The Chilean Protests Explained

Chile is currently facing the country’s worst violence in almost thirty years, with protests in major cities against the high cost of living and inequality. The Chilean President, Sebastian Piñera, has declared a state of emergency in the country and some parts have been issued with curfews.

Throughout the week the protests have turned violent between police and the public, with police using tear gas, water cannons and rubber bullets against protesters. Reports say 18 people have died since the start of the protesting last week.

Looting of supermarkets and burning of petrol stations have been frequent throughout the protests. The majority of protests have been calling for the resignation of Piñera

What started the protests?

The protest started as a student-led demonstration against the rising public transport fares.

The Chilean government announced earlier this month that metro fares would rise by 3.5% during rush hour.  This provoked high school students to jump the barriers at the metro stations promoting it on social media using “#EvasionMasiva”, which led to viral videos on Twitter showing the students jumping the barrier.

As fare-dodging increased, metro stations closed and police tried to stop students by force.

 

Are metro prices the only reason they’re protesting?

 

No. The inequality felt between lower and middle-class Chilean’s are the main reason for the unrest.  Growing frustration with increased living costs, low wages and pensions, lack of educational rights and a poor public health system. The increased metro prices were merely the tipping point.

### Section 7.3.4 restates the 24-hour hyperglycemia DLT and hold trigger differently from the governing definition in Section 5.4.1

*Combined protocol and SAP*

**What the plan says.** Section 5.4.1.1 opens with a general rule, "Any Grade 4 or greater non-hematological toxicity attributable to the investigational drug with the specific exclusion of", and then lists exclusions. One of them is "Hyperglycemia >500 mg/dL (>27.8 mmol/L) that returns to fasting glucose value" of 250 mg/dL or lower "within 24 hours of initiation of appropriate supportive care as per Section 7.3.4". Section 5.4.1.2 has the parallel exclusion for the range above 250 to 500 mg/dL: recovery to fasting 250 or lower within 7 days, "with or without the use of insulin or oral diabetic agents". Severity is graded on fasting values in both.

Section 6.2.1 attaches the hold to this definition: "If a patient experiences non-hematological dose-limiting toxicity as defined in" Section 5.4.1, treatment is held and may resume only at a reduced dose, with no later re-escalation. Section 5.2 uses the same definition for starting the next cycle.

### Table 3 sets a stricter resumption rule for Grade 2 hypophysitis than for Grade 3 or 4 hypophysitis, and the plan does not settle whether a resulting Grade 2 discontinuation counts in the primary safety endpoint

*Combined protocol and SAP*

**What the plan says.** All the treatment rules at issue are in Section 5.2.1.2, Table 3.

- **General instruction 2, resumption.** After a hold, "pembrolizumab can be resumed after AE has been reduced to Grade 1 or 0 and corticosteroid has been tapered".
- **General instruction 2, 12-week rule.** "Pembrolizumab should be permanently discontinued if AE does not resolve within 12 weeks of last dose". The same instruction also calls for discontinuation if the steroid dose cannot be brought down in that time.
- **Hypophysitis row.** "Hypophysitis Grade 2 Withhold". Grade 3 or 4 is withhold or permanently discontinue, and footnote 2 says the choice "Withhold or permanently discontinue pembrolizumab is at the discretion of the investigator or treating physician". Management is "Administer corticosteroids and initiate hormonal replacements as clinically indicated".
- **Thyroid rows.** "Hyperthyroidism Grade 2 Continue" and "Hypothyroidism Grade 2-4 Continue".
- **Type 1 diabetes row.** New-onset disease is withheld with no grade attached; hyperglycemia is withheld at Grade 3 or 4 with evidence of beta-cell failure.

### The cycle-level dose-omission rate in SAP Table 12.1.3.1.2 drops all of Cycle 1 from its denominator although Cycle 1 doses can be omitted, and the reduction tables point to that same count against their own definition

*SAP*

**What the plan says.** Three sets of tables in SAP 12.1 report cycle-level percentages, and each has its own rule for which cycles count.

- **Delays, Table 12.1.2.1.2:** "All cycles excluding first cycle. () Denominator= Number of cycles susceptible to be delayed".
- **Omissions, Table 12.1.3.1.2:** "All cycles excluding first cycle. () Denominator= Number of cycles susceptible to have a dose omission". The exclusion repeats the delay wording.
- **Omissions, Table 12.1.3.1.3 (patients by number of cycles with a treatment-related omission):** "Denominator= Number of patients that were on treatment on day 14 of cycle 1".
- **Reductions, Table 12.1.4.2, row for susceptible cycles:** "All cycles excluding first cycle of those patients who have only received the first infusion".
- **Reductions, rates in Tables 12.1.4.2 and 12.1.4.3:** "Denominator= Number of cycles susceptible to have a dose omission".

What has been the government’s response?

 

  1. The government has since reversed its plans to increase the metro fares.
  2. President Piñera has met opposition leaders and called to raise the minimum wage from $413 to $482 per month.
  3. The President has also called for a slight tax raise for low-income families and an increased tax rate on anyone earning over  $11,000
  4. The Chilean government responded to the protests by deploying armed soldiers and police into the streets- the first time it has been done since the end of the Chilean dictatorship in 1990

Video courtesy of Harrison Brown’s Instagram Story Highlights from hblifelens

 

 

EN4 News spoke to Harrison Brown from Glasgow who is currently travelling in South America and witnessed the protests in Chile:

 

Harrison: We are travelling for 2 months around South America!  We were staying at my friends, he lives on the main street where it was all happening so we saw everything from there and when we were walking around. We got tear gassed about 5 times, we saw the riot police guarding metro stations etc and they chased us down some streets at some points. I think the protesting has gone too far, there are ways of getting your points across without violence, the police are just following orders. I think that the riots will have to cause change, if they don’t, unfortunately, it’ll just get worse rather than better!

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